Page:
All businesses in Alaska with employees must have workers’ compensation insurance.1
Part-time and temporary employees must be included in a business’s workers’ comp coverage. However, coverage requirements do not apply to independent contractors and volunteers.
Getting workers’ comp coverage is important for two reasons. First, it’s required under the Alaska Workers’ Compensation Act. And second, workman’s comp insurance helps pay for a number of costs related to workplace injuries, such as:
No businesses are exempt from the workers’ compensation requirements. However, certain business owners and executives do not have to obtain Alaska workers’ comp insurance for themselves, such as:
These business owners still need to have Alaska workers’ comp coverage for any workers they employ. If you work as an independent contractor, some clients may also ask you to have coverage.
Even if you work for yourself, you might still want workers’ comp as it covers lost wages and medical bills after a workplace accident. Your personal healthcare insurance might not cover you.
There are a handful of other exceptions to the workers’ compensation requirements that are determined by specific employment circumstances, including:
Employers have the option to self-insure their workers instead of obtaining a workers’ compensation policy. In order to do this, they must undergo a qualification process through the Alaska Workers’ Compensation Board.2
To obtain a Certificate of Self-Insurance for workers’ compensation, Alaska businesses must meet a number of requirements, including:
Companies may submit an application if they meet the conditions for qualification. The application must include detailed documents and monetary commitments.
Workers’ compensation insurance helps pay for the costs of work-related injuries to employees and covered business owners, such as:
For example, let’s say you own a cleaning company and one of your workers slips on a wet floor and injures their back. Workers’ compensation coverage could help pay for medical care, lost wages while recovering and even travel to and from medical treatments if necessary.
There are four main categories for workers’ compensation income benefits in Alaska:3
The employee is unable to earn their full regular wage while recovering, but is still able to work in a different and/or reduced capacity.
The employee is unable to work for a certain period of time due to their injury.
The employee sustains a permanent impairment and compensation is determined by a doctor’s impairment rating.
The employee’s injury limits their ability to perform any type of work on a consistent basis.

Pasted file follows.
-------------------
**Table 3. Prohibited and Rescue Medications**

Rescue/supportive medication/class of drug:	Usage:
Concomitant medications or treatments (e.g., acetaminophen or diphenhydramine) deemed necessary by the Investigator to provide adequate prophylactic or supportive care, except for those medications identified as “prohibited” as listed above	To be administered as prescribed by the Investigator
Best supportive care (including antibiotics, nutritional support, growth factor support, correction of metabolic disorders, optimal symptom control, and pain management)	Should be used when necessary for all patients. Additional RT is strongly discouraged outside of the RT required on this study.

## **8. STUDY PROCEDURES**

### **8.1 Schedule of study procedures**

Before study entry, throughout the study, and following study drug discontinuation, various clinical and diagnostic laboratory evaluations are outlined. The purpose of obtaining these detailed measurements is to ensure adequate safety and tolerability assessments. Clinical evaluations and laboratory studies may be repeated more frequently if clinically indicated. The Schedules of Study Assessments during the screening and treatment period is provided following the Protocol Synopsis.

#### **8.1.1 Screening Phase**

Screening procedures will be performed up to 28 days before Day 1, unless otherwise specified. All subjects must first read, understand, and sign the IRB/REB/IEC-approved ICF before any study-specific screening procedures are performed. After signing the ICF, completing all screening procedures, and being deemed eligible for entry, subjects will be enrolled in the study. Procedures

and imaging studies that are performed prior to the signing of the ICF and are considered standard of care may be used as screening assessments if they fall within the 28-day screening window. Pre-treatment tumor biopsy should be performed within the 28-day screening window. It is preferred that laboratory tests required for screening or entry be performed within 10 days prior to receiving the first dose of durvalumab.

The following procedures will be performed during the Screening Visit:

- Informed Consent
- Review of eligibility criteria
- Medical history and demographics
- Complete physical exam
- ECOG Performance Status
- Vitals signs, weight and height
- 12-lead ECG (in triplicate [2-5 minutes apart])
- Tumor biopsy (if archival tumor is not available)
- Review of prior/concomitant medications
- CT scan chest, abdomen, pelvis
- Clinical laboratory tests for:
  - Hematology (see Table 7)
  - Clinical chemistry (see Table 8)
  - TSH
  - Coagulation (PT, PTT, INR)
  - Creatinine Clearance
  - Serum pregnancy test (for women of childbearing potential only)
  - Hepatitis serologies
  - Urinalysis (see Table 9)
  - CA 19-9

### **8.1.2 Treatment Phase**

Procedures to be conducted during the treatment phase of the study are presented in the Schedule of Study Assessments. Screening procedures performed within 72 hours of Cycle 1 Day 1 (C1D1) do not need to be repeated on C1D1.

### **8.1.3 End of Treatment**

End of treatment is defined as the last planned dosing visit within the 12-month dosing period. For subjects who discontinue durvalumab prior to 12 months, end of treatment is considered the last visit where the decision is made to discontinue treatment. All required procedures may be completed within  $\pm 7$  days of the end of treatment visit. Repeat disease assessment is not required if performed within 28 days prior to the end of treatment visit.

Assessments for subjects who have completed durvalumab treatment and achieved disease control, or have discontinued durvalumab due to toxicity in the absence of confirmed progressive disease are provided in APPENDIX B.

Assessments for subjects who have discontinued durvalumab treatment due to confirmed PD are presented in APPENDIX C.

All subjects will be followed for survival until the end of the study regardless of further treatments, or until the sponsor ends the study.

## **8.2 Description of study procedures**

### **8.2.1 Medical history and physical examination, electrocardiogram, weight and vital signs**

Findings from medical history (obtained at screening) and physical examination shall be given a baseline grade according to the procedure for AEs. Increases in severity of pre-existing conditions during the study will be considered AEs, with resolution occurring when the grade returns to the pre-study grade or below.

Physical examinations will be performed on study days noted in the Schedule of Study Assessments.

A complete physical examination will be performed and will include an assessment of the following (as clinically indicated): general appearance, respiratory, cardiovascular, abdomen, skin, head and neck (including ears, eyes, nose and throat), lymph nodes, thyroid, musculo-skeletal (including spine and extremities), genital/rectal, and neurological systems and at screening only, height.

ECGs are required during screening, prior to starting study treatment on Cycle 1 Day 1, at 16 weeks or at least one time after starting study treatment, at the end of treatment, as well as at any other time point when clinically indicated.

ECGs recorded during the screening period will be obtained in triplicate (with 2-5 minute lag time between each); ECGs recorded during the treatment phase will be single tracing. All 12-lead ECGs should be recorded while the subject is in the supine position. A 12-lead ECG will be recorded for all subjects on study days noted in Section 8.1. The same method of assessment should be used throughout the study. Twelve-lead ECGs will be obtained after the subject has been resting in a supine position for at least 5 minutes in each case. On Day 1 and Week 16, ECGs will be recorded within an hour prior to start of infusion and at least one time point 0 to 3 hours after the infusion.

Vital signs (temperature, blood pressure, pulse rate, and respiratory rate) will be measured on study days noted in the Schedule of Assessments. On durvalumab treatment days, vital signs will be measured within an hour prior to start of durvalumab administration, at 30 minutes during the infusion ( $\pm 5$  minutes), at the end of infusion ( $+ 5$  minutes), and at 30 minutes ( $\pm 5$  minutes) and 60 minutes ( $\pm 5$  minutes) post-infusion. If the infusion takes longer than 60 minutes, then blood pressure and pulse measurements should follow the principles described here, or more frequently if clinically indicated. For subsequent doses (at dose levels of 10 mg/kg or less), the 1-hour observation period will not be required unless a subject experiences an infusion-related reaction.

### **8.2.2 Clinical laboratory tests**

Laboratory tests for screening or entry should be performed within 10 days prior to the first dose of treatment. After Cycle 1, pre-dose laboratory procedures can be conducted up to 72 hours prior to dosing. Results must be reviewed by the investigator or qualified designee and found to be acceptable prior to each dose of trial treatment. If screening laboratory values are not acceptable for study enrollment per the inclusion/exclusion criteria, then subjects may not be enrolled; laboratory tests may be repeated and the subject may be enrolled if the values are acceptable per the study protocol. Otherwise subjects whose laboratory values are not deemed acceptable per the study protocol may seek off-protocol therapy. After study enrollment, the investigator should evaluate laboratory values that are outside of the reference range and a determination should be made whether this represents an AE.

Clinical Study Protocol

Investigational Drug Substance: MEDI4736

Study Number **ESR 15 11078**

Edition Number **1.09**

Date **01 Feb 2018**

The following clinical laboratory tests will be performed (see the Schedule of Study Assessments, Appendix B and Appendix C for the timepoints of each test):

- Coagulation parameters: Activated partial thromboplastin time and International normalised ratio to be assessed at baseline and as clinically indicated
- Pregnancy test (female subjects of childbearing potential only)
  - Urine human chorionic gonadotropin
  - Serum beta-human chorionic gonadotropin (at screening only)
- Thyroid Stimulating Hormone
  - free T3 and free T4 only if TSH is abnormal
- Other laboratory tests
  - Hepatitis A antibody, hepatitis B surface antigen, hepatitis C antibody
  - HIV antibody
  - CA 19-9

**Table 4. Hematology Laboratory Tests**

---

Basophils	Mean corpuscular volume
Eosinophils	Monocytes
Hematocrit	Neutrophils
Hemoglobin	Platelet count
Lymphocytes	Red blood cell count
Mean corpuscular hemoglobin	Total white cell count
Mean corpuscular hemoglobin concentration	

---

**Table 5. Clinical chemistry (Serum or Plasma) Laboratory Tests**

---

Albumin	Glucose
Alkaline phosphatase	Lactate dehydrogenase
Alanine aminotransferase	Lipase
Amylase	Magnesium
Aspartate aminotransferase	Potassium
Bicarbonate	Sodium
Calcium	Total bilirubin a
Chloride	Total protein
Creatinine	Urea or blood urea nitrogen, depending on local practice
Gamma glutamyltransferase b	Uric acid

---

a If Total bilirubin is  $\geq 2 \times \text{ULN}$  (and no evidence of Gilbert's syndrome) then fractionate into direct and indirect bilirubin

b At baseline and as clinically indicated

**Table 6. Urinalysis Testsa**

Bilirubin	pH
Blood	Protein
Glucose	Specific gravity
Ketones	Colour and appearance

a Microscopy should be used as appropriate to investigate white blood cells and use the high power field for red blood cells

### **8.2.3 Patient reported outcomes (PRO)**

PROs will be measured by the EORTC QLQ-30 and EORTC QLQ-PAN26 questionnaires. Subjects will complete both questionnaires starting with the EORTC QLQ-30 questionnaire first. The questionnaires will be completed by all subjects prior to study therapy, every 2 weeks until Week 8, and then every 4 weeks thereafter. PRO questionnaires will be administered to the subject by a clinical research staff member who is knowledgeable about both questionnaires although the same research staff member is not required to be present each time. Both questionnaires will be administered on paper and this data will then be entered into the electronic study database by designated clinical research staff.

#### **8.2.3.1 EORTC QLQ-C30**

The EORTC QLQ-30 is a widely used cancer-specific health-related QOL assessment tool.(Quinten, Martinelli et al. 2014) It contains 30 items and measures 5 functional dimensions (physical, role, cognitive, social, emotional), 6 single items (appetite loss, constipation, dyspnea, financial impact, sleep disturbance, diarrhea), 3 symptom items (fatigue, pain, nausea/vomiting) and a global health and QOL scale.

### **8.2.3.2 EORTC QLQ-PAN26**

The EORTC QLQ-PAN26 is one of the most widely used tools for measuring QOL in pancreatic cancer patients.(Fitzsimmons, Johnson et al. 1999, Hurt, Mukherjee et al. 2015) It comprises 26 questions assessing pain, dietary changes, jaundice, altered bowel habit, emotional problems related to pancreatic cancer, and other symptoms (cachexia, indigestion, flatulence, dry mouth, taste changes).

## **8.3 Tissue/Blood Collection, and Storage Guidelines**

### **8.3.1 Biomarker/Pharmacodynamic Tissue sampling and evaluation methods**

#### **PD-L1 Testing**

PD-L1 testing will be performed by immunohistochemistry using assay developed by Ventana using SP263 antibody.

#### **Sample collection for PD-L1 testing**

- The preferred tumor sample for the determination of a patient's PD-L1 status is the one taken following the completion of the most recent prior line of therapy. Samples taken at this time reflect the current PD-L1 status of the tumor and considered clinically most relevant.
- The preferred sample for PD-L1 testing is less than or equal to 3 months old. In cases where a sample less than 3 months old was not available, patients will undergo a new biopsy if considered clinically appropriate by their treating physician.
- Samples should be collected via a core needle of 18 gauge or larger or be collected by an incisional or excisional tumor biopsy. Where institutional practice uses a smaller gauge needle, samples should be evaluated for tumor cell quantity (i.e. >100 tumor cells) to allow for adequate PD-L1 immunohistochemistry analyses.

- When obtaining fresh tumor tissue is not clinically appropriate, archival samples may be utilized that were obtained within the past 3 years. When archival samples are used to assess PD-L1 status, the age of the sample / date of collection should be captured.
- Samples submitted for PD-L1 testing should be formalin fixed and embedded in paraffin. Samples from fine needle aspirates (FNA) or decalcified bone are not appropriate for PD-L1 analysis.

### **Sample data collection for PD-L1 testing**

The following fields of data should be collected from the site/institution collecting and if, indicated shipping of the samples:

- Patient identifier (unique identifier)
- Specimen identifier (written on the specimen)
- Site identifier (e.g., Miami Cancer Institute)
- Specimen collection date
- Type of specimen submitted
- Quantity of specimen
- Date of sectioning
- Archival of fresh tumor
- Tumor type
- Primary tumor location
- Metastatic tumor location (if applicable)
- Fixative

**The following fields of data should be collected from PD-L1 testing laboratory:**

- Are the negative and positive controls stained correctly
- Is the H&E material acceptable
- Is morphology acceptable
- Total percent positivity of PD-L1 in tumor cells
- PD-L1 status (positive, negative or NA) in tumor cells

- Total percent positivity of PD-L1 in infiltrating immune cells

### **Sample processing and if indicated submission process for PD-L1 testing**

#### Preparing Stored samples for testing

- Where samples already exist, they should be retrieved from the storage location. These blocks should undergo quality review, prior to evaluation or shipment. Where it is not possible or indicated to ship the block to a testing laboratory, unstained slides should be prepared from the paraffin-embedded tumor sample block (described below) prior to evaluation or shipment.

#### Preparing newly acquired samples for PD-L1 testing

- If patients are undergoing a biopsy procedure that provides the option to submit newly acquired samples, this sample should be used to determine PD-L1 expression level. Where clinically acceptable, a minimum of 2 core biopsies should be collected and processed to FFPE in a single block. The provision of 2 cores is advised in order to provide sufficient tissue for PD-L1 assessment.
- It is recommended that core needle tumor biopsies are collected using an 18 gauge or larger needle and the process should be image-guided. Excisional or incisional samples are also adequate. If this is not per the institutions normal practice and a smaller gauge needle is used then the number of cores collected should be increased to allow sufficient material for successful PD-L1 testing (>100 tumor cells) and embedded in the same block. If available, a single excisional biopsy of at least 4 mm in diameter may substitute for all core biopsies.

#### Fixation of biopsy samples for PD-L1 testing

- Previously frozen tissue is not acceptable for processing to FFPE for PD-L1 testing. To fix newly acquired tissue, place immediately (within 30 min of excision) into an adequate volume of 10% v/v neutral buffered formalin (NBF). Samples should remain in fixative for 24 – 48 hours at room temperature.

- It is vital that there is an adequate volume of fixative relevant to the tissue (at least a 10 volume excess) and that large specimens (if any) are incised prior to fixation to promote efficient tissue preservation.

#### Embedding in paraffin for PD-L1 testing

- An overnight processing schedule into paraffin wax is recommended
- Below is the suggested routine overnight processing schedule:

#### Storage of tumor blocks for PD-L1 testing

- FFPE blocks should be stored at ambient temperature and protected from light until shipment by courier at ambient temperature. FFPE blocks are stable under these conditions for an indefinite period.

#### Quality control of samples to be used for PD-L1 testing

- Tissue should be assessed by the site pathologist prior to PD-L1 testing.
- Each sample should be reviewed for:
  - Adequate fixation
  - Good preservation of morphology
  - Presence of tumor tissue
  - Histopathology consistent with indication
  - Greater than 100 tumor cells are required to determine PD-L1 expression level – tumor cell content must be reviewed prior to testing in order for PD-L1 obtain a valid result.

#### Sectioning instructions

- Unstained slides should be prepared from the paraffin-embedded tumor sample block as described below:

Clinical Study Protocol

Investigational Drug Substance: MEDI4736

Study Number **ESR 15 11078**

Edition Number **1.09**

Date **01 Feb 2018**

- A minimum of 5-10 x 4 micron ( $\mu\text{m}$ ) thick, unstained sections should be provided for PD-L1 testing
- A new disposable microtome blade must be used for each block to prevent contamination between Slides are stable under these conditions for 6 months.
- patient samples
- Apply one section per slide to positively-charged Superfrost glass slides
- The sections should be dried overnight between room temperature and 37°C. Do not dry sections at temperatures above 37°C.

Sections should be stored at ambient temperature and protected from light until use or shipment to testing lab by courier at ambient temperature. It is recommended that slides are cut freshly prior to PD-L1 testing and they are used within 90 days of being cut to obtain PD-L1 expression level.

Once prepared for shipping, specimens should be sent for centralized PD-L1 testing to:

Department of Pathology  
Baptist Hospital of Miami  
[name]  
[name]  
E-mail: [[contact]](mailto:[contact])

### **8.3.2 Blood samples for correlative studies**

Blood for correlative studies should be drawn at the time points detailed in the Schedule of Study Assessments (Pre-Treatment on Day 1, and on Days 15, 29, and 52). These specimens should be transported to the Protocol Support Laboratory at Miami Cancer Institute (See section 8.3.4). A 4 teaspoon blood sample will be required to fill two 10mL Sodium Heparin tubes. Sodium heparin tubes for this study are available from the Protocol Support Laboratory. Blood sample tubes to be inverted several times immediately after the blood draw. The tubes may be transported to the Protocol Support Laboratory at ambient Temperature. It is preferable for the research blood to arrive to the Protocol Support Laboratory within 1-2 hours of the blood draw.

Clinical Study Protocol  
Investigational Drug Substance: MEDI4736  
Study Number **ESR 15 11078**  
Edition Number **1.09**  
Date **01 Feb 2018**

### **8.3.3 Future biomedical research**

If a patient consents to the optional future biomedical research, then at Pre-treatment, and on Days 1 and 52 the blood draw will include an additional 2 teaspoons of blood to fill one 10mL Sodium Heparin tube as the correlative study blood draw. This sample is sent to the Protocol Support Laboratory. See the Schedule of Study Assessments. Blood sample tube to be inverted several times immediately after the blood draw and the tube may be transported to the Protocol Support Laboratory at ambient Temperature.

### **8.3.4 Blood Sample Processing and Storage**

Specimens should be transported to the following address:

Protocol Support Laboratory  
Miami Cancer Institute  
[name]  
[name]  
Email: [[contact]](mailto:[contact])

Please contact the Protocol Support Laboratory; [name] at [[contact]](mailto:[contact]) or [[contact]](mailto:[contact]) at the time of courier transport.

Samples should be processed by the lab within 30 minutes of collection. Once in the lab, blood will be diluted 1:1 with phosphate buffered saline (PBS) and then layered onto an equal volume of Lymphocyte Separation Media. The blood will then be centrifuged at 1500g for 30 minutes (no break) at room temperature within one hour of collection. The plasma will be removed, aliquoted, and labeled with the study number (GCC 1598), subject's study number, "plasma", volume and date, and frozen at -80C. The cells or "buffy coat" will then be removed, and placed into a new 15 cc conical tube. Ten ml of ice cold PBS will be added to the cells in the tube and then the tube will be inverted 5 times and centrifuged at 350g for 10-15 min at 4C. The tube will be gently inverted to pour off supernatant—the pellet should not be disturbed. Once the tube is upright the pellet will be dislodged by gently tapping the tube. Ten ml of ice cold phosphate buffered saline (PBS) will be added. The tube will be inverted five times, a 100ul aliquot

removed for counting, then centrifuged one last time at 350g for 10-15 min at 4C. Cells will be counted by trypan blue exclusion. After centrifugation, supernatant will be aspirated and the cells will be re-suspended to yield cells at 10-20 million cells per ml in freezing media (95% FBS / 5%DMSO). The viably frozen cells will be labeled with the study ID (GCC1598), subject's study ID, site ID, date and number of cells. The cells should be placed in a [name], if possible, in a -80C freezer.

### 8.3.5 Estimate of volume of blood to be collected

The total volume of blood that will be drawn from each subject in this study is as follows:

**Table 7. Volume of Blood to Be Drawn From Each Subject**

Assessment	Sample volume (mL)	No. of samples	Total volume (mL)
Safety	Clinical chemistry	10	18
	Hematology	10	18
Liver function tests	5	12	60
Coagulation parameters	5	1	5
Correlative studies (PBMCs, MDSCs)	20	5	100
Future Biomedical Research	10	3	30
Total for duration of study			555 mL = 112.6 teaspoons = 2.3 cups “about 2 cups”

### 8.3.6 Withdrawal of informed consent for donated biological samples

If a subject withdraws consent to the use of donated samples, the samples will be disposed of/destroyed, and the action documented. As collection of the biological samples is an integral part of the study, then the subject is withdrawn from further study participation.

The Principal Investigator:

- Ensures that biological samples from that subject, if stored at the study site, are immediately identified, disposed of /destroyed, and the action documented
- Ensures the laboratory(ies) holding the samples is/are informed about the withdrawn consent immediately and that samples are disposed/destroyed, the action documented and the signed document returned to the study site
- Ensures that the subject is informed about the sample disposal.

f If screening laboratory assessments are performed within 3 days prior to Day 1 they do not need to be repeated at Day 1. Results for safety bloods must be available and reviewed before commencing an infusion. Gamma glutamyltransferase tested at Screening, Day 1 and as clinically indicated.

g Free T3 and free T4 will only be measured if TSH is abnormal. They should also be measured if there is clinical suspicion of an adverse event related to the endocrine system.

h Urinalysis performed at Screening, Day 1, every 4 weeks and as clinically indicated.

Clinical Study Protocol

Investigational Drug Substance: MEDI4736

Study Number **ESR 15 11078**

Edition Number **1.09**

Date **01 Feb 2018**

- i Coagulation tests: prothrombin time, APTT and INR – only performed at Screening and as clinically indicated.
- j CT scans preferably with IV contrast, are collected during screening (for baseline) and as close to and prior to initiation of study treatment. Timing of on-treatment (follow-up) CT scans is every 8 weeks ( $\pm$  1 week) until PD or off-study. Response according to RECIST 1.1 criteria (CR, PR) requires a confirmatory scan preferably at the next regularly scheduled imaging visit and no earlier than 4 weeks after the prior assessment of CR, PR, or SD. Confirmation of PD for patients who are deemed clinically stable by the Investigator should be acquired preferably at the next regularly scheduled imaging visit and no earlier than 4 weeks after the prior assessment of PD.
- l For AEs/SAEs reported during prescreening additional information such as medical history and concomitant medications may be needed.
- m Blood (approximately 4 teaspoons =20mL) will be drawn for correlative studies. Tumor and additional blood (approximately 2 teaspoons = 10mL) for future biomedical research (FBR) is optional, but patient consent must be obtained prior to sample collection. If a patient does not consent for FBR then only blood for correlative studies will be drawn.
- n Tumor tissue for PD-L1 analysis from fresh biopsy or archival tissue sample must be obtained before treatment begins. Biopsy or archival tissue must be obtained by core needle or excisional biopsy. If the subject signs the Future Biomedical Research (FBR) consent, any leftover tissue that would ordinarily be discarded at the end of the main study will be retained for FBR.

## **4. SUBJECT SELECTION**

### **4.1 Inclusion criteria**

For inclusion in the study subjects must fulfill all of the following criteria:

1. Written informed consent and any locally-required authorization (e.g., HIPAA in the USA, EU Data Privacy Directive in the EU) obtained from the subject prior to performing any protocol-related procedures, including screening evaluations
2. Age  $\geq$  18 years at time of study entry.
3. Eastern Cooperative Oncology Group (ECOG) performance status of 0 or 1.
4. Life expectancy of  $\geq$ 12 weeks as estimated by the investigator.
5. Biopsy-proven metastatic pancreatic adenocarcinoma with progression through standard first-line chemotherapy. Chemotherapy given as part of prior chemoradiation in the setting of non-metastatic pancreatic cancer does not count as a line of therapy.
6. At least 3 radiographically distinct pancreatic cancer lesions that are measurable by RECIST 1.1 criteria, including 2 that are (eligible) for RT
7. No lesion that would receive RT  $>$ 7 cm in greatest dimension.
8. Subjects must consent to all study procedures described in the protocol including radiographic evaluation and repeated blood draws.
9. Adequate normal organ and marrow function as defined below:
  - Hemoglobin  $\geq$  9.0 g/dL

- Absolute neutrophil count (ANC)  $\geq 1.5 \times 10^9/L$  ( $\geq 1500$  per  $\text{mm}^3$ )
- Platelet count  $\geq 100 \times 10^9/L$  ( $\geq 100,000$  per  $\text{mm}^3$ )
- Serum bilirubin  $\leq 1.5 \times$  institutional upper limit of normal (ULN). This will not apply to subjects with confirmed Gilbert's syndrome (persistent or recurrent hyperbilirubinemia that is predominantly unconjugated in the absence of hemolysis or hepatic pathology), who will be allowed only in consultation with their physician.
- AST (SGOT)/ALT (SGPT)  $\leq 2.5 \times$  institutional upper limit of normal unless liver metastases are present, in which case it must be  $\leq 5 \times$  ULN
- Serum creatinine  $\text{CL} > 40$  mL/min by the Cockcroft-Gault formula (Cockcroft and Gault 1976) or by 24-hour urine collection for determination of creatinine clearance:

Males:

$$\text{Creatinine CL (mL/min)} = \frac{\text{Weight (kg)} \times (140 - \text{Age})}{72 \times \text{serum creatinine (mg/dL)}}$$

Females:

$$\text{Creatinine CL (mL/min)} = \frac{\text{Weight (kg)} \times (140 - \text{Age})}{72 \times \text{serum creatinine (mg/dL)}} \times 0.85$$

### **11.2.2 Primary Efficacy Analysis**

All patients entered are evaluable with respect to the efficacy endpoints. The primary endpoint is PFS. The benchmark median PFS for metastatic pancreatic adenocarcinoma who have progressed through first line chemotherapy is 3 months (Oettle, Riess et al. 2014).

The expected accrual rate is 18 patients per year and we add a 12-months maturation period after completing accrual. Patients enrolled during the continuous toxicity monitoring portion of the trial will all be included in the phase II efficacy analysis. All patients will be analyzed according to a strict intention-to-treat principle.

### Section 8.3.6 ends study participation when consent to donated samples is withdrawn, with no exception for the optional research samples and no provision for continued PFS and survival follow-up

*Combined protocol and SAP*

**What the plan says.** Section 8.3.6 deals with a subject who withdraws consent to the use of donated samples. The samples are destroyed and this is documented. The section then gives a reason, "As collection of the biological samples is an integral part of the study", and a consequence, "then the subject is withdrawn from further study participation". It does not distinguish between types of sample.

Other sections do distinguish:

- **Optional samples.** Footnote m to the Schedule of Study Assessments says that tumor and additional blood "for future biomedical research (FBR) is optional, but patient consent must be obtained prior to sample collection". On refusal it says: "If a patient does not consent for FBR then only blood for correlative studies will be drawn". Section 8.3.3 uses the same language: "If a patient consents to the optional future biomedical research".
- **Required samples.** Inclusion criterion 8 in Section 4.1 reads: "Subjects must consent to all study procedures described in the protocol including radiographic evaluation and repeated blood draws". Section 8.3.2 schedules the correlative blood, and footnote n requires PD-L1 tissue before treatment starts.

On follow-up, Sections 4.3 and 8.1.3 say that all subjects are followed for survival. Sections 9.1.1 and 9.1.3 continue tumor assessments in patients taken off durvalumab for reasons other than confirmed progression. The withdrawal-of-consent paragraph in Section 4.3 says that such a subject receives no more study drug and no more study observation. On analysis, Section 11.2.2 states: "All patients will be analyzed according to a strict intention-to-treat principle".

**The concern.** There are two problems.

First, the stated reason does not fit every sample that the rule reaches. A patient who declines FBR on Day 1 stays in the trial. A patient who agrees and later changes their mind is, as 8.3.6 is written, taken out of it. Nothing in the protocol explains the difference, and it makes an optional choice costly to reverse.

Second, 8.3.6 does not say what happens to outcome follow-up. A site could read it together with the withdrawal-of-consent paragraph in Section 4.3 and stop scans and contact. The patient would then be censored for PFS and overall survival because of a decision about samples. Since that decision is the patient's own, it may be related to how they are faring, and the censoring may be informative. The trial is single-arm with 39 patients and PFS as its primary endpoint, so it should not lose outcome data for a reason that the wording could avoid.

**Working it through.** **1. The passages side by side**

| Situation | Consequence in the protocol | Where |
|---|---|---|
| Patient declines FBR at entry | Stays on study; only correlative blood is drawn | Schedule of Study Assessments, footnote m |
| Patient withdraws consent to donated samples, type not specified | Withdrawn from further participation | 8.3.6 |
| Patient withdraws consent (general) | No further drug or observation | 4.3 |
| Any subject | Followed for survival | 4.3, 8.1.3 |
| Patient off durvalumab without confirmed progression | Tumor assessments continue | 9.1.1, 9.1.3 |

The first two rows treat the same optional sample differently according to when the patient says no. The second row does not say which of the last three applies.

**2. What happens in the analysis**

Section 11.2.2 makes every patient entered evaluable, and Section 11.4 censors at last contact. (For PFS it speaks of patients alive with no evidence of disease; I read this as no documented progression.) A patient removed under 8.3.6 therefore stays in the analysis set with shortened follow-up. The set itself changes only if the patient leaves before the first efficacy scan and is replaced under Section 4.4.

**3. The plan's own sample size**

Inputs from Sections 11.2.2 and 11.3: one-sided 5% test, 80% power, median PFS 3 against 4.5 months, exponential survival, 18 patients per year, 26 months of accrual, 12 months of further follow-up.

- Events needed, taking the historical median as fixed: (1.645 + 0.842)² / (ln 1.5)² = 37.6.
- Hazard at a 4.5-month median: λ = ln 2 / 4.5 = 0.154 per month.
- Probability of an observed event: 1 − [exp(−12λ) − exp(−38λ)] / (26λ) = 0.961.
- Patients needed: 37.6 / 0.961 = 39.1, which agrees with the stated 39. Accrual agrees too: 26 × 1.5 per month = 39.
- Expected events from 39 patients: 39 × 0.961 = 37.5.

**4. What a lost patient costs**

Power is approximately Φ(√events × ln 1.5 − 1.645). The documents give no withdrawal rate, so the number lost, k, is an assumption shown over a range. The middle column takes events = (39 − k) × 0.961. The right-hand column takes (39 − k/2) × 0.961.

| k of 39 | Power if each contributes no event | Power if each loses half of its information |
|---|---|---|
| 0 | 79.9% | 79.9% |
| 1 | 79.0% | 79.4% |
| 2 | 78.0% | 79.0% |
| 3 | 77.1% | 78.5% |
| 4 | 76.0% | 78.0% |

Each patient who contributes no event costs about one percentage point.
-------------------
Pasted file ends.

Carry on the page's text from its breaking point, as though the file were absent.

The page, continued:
Additionally, death benefits apply when an employee dies as a result of a work-related injury or illness. This may include coverage for funeral benefits and monthly payments to a spouse and dependents.
In addition to obtaining workers’ compensation coverage for all employees, the Alaska Division of Workers’ Compensation requires employers to do the following:
This state does not accept policies from other states to fulfill the requirement for workers’ comp. Alaska businesses must be insured by an in-state policy.
Out-of-state and foreign employers must obtain coverage for any labor that occurs in Alaska. All policies must be written by an insurer licensed by the Alaska Division of Insurance.
All contracting businesses must make sure any subcontractors working for them have satisfactory workers’ comp insurance. If a subcontractor is not insured, additional premiums can be added to the contractor’s policy to ensure coverage.
Ultimately, it’s the responsibility of the contracting business to make sure that all their subcontractors have the proper insurance.
If you want to minimize your liability, you can require all subcontractors to provide proof of insurance and hold on to those documents in case of an audit.
If your business fails or refuses to obtain the proper worker’s compensation insurance, you could be served with a stop work order.
A mandatory penalty of $1,000 per day applies if you violate the stop work order. Additional penalties of $10 to $1,000 per employee per day could be added to that fine.
The statute of limitations extends through the previous six years. That means your business could be penalized for lapses in coverage at any time during those six years.
Your business is at serious financial risk if an employee injury occurs while you’re uninsured. The injured worker can file a claim against you and the Alaska Division of Workers’ Compensation Benefits Guaranty Fund.
If the employer fails to pay, this fund covers the injury-related costs and then aggressively pursues full reimbursement from the responsible employer.
Rates for workers’ comp vary based on a number of factors. When determining the premiums for workers’ compensation insurance, insurers consider the following:
NEXT specializes in small business insurance and can help make sure you get the right coverage to satisfy Alaska workers’ compensation laws.
It only takes about 10 minutes to answer a few questions, review coverage options, purchase insurance and get your certificate of insurance.
If you need help at any point along the way, our team of U.S-based, licensed insurance advisors is ready to assist you.
In addition to workers’ compensation, Alaska businesses generally need a few other types of insurance in their insurance package, including:
General liability insurance offers protection for common accidents and mistakes on the job, like property damage or customer injuries.
If you or an employee makes a mistake at work or a customer makes a claim against you, professional liability insurance provides the financial protection you need to defend yourself.
Commercial auto insurance provides coverage if you or your employees are involved in an accident in a business-owned vehicle. It can also provide coverage for accidents in your personal vehicle while being used for work-related purposes.